8 Ways to get involved on Public Lands Day this Saturday - Did we mention free park entrance?

Student Conservation Association volunteers take a break from a roadside cleanup project on U.S. Forest Service land near Mount Rainier National Park. National Public Lands Day, 2008.

NPS Photo by Kevin Bacher

While the name may not induce shivers of excitement, don't underestimate the amount of fun and rewards to be had on National Public Lands Day, coming this Saturday, Sept. 29.

What is National Public Lands Day?  Simply put, it's a great day to get out and enjoy wilderness, while also helping conservation efforts on national parks, forests, refuges and other public lands throughout the country.

Whether you're from the East, the West, or anywhere in between, there are plenty of options for getting involved. To get started, here is your list of 8 ways to have fun and make a difference:  

8 ways to get involved on National Public Lands Day

  1. Visit national parks and other public lands - for free! National Public Lands Day is a fee-free day on all lands operated by The National Park Service, U.S. Fish and Wildlife Service, U.S. Forest Service and the Bureau of Land Management. That includes national and state parks, forests, wildlife refuges and monuments.  
    Find out if your favorite park is free of cost.
    Bonus points: Share this story and encourage family, friends and colleagues to take advantage of the free day. Remember, when people experience wilderness, they are more likely to want to support it. 
  2. Volunteer and get a free public land pass. You can make a valuable contribution to keep the places you love beautiful and accessible by helping work to maintain trails and campsites, remove trash and invasive plants, plant trees or clean shorelines. You'll also receive free public land passes good for up to a year! Sign up to participate at one of the 2,000 sites nationwide.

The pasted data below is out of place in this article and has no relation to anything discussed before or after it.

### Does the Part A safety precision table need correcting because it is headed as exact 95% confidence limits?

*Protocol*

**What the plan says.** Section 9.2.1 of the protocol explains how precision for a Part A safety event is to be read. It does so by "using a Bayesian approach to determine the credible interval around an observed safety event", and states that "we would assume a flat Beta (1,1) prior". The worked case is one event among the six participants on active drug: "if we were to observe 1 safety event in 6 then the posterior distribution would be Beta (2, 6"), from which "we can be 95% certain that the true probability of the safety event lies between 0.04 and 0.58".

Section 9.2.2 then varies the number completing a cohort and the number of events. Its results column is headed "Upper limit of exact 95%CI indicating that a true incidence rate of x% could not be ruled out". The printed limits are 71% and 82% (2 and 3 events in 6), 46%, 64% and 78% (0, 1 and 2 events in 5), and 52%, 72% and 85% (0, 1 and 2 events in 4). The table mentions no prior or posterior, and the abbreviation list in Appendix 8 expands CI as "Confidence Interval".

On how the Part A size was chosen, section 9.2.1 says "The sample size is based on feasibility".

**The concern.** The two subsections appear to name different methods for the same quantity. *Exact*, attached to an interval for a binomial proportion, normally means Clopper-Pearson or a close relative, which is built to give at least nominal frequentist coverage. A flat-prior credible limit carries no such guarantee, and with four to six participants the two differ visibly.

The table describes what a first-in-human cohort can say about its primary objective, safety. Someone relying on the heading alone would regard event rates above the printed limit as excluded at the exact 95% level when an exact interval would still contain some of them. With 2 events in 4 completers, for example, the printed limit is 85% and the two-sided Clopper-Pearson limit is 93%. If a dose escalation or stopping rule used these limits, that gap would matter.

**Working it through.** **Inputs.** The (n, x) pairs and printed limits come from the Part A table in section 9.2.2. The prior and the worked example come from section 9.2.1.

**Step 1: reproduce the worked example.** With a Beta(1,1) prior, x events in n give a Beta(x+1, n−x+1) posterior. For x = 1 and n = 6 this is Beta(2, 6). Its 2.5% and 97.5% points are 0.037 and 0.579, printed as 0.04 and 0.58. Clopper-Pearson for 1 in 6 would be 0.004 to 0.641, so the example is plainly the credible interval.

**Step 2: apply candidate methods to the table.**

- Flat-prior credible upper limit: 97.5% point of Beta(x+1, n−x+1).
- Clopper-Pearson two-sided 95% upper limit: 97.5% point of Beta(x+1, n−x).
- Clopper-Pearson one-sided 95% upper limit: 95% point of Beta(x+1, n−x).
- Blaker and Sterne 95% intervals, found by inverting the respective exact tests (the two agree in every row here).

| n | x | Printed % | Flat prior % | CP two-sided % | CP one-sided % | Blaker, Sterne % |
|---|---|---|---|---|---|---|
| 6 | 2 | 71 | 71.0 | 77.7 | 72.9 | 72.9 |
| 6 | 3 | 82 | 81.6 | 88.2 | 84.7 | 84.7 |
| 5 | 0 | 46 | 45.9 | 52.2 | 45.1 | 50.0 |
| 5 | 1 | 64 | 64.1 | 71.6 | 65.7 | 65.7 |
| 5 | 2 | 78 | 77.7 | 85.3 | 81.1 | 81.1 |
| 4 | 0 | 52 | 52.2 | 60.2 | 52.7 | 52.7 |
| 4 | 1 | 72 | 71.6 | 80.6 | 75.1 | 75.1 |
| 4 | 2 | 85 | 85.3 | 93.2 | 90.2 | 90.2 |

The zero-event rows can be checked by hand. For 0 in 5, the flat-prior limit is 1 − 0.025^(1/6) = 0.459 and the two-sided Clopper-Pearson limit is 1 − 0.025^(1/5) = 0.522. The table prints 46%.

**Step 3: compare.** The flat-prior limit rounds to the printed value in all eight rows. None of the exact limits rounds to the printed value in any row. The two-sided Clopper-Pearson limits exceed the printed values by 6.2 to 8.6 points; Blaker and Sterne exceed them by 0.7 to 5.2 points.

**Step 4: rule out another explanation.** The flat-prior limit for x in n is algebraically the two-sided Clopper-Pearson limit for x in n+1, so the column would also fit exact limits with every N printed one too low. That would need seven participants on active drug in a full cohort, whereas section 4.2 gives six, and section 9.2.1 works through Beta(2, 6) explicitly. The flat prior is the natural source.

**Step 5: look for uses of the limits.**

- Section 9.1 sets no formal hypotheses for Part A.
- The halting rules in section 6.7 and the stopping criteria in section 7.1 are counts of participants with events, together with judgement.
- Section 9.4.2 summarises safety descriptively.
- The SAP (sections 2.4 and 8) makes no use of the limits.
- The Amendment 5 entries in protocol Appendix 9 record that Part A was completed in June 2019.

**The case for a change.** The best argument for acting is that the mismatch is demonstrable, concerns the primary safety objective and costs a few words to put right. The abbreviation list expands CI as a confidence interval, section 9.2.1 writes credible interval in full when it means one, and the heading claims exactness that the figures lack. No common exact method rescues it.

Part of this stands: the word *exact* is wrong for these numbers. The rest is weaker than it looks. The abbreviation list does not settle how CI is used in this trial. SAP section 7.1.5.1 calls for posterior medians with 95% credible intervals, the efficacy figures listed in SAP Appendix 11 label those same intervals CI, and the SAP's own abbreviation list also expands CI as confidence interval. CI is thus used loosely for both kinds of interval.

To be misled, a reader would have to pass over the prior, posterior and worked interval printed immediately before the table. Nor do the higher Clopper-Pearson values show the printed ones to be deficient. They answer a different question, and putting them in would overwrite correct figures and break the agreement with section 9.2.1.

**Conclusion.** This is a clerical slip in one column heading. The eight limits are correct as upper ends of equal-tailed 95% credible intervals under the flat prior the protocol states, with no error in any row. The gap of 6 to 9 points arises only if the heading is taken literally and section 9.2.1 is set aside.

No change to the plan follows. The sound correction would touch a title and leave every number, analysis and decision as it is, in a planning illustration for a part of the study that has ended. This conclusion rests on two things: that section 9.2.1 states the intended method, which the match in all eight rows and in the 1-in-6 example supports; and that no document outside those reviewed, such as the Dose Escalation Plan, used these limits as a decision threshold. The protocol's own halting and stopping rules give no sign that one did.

3. Join a Friends Group. Find out if your favorite park or forest has a Friends Group so that you can stay involved in volunteer activities all year. 
  4. Get outside with kids. Help expose the next generation to the joys of outdoor recreational activities like hiking, biking, fishing and birding. You can get ideas and find out about events from First Lady Michelle Obama's "Let's Move Initiative."  
  5. Contact your representatives. The current U.S. Congress is one of the most anti-wilderness congresses in modern history. Not only have they introduced bill after bill undermining conservation in favor of industry, they have also allowed 27 good wilderness bills to stall. Find your representatives and let them know that you support public lands. Join our WildAlert network to learn about opportunities to get involved. 
  6. Participate in an Adopt-a-Crag event. If you are a climber, you may want to check out how to get involved with this project
  7. Take pictures of how you made a difference. You can share them via social media and/or enter the official NPLD photo contest and win prizes from REI. 
  8. Support The Wilderness Society. Even if you can do the activities above, a gift to The Wilderness Society is an excellent way to support public lands. Our scientists, field organizers and communicators are working to build support for public wild lands and to fend off the many attacks Congress has made on the nation's wildlands this year. Join us in protecting our amazing public outdoor spaces!

Why does protecting wilderness matter? See this infographic

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